“I mean, this is boxing. I am not invisible, I get hit,” said Serrano who lives and trains out of Brooklyn, N.Y. “I knew I was a lot bigger than her. I was listening to my corner to box and I wanted to put on a show in front of my island and that’s what I did. The knockout came in the ninth which shows that I have power until the very end.”
“We knew she was tough,” added Serrano. “She’s a Latina. She’s from Argentina and we knew that Argentinians are very tough women. We were ready for it. I was ready for a ten-round war. It just happened; the body shot, so I might have to change my nickname to The Body Snatcher!”
“I want to become undisputed,” stated Serrano. “I want to be the first undisputed champion to come out of my beautiful island of Puerto Rico. That’s definitely my goal – IBF, WBA. Nothing against any champion but I want those belts. If they want to become undisputed champion, then they need to come through me too, so we need each other.”
Mixed Results For The Baez Twins
In the bout that preceded the main event younger brother Leonardo (18-4, 9 KOs) and 25-year old Puerto Rican southpaw Caraballo (14-0, 14 KOs) got off to solid contrast of styles. Baez pressed forward offering controlled attacks. Caraballo took short steps back looking for sharp counter punches with his left hand. The Puerto Rican landed the best punch of the frame.
Baez fought aggressively in the second round. He took several big swings at the southpaws head and body. With under a minute to go Caraballo connected with a big punch, a left uppercut, and then a second one followed by a left hook that dropped the Mexican. Baez got up and assured his corner he was good to go. He finished the balance of the round still looking hurt.
In Round 3 Caraballo fought like a fighter who’s confident in his one-punch power. He punished Baez to the body with left hooks. Baez remained scrappy. The Mexican landed a big right hook to the head with around 20 seconds before the bell.
Caraballo remained patient in the fourth round. He moved away to get his space, and then sat down to engage when he wanted to do so. They came toe-to-toe and Caraballo set down on vicious left hands to the head and body. With less than a minute to go Baez showed the effects of the work. Baez remained on his feet but stumbled for several seconds. Caraballo attacked, still composed, and slid into position to strafe Baez repeatedly until a white towel glided into the ring from the blue corner.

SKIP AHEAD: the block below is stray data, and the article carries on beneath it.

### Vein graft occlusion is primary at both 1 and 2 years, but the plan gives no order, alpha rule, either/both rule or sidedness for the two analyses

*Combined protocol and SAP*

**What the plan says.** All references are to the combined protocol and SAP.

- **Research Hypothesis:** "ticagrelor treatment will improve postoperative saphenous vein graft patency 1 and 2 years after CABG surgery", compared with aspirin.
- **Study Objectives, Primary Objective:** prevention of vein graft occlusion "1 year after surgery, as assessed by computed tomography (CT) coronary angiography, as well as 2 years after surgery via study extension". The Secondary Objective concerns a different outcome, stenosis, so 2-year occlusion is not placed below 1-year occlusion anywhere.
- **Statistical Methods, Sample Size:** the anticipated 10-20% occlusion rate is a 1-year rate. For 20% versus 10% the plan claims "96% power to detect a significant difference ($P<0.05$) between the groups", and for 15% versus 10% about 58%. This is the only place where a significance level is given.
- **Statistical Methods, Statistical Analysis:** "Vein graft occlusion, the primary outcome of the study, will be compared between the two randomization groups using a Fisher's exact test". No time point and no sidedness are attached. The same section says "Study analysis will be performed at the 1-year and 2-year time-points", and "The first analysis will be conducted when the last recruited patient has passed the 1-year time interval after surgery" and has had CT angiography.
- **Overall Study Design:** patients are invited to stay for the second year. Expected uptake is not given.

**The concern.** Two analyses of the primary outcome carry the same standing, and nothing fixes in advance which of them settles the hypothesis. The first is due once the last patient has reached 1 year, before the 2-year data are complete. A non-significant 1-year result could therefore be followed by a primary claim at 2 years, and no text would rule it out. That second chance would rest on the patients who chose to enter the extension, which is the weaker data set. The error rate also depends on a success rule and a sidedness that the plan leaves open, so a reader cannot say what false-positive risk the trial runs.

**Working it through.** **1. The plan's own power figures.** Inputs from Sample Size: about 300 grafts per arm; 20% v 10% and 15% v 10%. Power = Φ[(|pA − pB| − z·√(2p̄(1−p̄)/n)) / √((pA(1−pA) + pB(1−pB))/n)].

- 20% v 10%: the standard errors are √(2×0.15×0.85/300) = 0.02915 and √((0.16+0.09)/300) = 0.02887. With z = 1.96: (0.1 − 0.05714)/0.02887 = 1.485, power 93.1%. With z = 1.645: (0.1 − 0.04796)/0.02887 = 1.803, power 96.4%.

In impressive fashion, Caraballo improved to 14 wins – all inside the distance – with a skillful, systematic destruction of Baez with the official time of 2:36.
“I want to thank God, Ring City USA and NBC Sports Network for this opportunity,” said Caraballo. “What we did was worked that uppercut, we knew he was a big, strong guy. I knew I had to work that body and sooner or later the uppercut would come. When it did, we finished the fight.”
“I am 100% sure that I am the most distinguished prospect on the island,” boasted Caraballo. “My goal was to go in there and get a couple rounds in, and I got it done.”
The eldest of the Baez twins, Eduardo opened the telecast with his bout versus Ortiz. The two fighters met in the center of the ring, and rarely moved beyond Ring City’s red two-fist logo. Baez (19-1-2, 6 KOs) somewhat resembled Gonzalez, pressing forward relentlessly appearing to outwork Ortiz (8-1-1, 4 KOs) through the first half of the 8-round bout.
Very little changed in the fight’s second half. Ortiz continued to compete. He was possibly more efficient – he fought his fight in the face of Baez’ constant pressure. During his offensive breaks, Baez displayed good head and upper body movement. Neither fighter ran away with the fight, and with rare moments where a step backwards was taken by either man, close score totals could have been in store.
However, the judges saw the eight rounds overwhelmingly one-way, favoring the volume combination punching of Baez. The scorecard totals had wide margins of 80-72 and 79-73 twice.
All photos provided by Ring City USA